The North-South doctor divide: Six times as many Londoners in medicine

The North-South doctor divide: Six times as many Londoners study medicine as those from the North East

  • Six times the number of trainee doctors come from London than the North East
  • In medicine and dentistry 1,585, or 24 per cent of admissions are from London
  • In the same field of study, 245 places or 4 per cent were from the North East

Six times as many students from London study medicine and dentistry as those from the North East, according to new data exposing a huge regional gap in university attendance.

The figures, from admissions body Ucas, reveal a teenager’s chance of training as a doctor or another lucrative occupation depends heavily on where they live.

Overall, 81,000 students from London took up higher education places in 2017 – compared with just 16,420 from the North East. It means London youngsters got five times as many places as those from the North East, and made up around one in five of all admissions.

A new study has uncovered a huge gap between the number of people taking elite university subjects from London and the North East

In medicine and dentistry, 1,585 places went to Londoners – 24 per cent of admissions – while only 245 places (4 per cent) went to those from the North East.

The findings can partly be explained by population difference, as there are three times as many adults living in London as in the North East. Experts said last night the rest of the gap may be down to entrenched disadvantage in some regions.

Sir Peter Lampl, founder of the Sutton Trust, a social mobility charity, said: ‘These figures paint a worrying picture of a consistent and pervasive regional divide in access to university.

‘Talent isn’t dependent on where you grow up, so it’s just not right that your chances of studying certain subjects at university are. We have to do more to widen opportunities for talented teenagers in areas like the North East to access our best universities.’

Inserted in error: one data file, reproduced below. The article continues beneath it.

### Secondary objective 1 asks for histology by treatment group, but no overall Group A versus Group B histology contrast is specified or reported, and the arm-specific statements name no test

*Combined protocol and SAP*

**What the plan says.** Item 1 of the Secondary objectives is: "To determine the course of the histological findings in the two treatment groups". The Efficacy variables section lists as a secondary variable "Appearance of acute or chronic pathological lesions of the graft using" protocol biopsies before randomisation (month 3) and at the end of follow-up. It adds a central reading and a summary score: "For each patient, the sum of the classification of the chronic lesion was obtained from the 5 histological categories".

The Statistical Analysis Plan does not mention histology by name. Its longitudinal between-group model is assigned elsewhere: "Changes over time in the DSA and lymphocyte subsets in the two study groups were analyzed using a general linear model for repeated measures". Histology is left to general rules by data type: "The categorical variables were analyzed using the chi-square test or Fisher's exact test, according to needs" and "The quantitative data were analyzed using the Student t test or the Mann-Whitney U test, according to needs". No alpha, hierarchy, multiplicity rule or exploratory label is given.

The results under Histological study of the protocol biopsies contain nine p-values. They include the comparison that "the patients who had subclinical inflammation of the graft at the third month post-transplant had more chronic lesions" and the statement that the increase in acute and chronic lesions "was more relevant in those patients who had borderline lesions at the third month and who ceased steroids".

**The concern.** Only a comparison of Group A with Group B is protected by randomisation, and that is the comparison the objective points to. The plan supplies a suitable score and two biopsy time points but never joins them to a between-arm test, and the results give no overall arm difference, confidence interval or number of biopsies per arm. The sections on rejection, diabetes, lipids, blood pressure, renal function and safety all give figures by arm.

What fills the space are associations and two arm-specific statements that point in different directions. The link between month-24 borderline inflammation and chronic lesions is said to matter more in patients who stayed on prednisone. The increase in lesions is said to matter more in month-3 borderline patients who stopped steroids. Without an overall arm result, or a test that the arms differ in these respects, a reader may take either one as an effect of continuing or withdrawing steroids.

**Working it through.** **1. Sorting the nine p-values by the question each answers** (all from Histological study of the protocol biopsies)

Universities are still seeing many more people from affluent areas than poorer communities despite claims higher education is for everyone. Schools facing problems in deprived areas are not as able to produce children ready for higher education, it is claimed

The data shows the largest regional gaps in admissions were in subjects which lead to high-earning careers. In business and administration, 12,645 places went to Londoners, compared with 1,445 to those from the North East. And in mathematical sciences, 1,520 places went to Londoners, compared with 190 to those from the North East.

The figures come amid continued debate about a North-South divide, with concerns raised about opportunities for young people living in parts of the North of England.

A huge 1,585 medicine and dentistry university places went to Londoners or 24 per cent of admissions while only 245 places or 4 per cent were filled by those from the North East

Geoff Barton, general secretary of the Association of School and College Leaders, said the figures ‘reflect a familiar and deeply concerning pattern’.

He added: ‘Schools in disadvantaged areas frequently face extremely challenging circumstances, struggling to recruit and retain teachers and leaders. These areas and their schools need more targeted support. Their young people need to believe they can succeed.’

The Department for Education said: ‘Universities should be open for everyone with the talent and potential, regardless of their background or where they live. More people than ever before are going to university and entry rates for 18-year-olds from the North East increased by 26 per cent between 2010 and 2017.’

 

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